As China develops its digital healthcare system and promotes impactful policy coordination across the Belt and Road Initiative (BRI), turning towards Israeli innovation could enable win-win cooperation. On the domestic front, the digital health sector will help advance objectives stated in China’s 13th Five-Year Plan. This includes the distribution of health resources and the promotion of healthcare quality at the local level. On the international front, advancing the digital health sector can solidify China’s geopolitical role as a global leader in healthcare reform. Forming a model healthcare template for nations participating in the BRI is important given that the initiative promotes cooperation in scientific and cultural exchange to improve the quality of life in health and medicine of all citizens in BRI nations.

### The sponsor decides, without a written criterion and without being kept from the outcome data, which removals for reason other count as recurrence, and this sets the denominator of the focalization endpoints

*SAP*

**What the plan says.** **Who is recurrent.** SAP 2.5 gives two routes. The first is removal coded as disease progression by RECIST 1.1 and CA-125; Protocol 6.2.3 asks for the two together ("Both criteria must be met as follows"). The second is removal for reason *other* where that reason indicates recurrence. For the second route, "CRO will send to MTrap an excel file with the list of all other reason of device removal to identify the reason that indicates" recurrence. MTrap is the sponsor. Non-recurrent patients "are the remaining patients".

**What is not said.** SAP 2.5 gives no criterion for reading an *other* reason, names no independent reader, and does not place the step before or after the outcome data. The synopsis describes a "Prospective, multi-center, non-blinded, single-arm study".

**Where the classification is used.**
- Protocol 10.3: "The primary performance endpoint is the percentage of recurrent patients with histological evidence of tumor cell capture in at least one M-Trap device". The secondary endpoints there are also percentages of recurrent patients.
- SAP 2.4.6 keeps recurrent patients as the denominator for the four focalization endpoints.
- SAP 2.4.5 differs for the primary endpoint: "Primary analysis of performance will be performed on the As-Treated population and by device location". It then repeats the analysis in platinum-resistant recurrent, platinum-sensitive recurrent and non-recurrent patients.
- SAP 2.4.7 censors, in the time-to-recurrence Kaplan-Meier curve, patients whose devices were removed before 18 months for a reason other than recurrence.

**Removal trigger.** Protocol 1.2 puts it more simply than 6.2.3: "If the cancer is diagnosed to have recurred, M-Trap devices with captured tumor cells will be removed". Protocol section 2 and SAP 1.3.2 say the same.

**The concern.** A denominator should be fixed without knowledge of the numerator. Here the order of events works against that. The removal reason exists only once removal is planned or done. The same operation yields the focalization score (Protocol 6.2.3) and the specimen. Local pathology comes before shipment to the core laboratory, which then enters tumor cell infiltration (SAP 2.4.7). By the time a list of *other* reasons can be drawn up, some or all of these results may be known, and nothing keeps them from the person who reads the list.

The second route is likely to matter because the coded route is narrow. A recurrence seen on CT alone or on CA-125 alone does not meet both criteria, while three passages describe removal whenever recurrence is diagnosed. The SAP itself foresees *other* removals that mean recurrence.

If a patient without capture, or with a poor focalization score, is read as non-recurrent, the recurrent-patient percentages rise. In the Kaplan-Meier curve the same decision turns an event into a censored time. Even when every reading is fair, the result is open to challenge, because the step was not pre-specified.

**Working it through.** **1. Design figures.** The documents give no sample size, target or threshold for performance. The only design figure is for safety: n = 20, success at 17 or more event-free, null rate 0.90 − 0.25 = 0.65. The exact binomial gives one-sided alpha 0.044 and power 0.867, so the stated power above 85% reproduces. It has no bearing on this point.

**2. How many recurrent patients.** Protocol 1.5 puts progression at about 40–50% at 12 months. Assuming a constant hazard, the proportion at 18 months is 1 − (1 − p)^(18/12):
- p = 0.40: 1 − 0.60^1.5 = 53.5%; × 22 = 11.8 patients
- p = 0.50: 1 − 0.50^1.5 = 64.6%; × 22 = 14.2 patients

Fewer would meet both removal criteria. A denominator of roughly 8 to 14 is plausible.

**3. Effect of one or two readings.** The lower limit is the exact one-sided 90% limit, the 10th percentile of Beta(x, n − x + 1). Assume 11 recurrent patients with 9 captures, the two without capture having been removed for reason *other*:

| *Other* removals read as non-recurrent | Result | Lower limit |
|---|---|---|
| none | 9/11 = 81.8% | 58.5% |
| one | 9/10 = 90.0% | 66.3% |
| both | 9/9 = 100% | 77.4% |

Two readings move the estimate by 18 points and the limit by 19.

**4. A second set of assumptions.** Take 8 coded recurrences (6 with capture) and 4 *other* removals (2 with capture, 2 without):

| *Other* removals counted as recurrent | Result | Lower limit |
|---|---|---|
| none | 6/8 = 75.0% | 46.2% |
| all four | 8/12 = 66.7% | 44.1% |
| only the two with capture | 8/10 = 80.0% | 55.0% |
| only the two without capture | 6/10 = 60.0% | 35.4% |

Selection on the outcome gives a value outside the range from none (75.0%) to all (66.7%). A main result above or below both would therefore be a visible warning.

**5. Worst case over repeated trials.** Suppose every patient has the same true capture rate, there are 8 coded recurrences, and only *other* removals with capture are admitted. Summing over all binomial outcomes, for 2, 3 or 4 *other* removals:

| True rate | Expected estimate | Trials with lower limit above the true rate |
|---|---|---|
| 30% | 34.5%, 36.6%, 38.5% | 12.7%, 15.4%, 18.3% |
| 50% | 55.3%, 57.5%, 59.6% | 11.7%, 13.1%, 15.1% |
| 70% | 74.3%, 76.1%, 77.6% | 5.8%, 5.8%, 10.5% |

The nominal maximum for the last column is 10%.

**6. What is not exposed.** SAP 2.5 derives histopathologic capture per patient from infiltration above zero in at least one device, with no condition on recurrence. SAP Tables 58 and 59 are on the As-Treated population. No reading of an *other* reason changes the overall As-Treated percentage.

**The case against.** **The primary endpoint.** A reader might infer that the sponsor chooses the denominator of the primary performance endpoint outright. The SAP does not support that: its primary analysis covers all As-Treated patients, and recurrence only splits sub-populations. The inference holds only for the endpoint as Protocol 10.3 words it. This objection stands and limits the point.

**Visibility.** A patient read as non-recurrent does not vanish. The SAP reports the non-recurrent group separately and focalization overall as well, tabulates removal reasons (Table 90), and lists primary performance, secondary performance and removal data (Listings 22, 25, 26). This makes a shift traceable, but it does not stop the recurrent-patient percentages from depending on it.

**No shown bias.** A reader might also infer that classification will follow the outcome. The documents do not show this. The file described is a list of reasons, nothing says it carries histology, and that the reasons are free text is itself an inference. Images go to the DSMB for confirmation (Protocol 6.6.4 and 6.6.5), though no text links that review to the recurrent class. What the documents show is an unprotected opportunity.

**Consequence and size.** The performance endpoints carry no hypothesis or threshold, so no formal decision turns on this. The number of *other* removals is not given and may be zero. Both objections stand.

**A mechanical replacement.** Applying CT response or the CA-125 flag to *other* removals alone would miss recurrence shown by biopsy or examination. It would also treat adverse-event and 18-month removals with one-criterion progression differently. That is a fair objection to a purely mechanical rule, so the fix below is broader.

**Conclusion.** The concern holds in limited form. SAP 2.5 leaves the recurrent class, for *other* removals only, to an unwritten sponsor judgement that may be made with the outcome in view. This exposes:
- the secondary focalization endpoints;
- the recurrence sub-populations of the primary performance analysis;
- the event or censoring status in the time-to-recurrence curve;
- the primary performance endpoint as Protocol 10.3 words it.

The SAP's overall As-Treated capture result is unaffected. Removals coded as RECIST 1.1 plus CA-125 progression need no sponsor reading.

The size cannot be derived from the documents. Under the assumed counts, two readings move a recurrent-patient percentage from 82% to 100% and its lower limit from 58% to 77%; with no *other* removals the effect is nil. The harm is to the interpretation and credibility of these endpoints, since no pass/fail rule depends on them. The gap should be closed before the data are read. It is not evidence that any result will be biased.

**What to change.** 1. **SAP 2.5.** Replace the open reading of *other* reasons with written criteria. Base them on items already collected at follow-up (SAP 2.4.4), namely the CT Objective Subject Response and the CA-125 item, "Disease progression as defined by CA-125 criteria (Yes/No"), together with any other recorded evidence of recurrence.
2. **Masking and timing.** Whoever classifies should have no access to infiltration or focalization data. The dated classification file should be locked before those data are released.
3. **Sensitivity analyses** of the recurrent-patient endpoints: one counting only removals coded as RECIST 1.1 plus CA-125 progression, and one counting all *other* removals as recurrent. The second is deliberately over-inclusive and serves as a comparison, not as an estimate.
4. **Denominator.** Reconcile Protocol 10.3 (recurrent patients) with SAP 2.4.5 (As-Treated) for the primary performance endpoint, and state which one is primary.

With Israel’s advancements in medical technology and digital health, the Sino-Israel partnership will apply the uniqueness of Israel’s innovation market, and will alleviate inefficiencies in China’s healthcare system. Thus, potential business-to-business (B2B) cooperation in this area will be a compelling means to promote progress in Sino-Israel relations.
China’s Healthcare Challenges
Recent reforms launched by the Chinese government have extended healthcare to over 95 percent of the Chinese population, but there is still room for improvement in areas of access, quality, and cost. With a population of 1.3 billion, demand for healthcare services has exceeded supply, creating long wait times for patients at major city hospitals and academic health centers. This increased strain on doctors and other medical professionals has created a decrease in the quality of health services. Other stressors on China’s healthcare system include its rapidly aging population and its growing demographic of middle-aged Chinese males, many of whom suffer from hypertension and diabetes.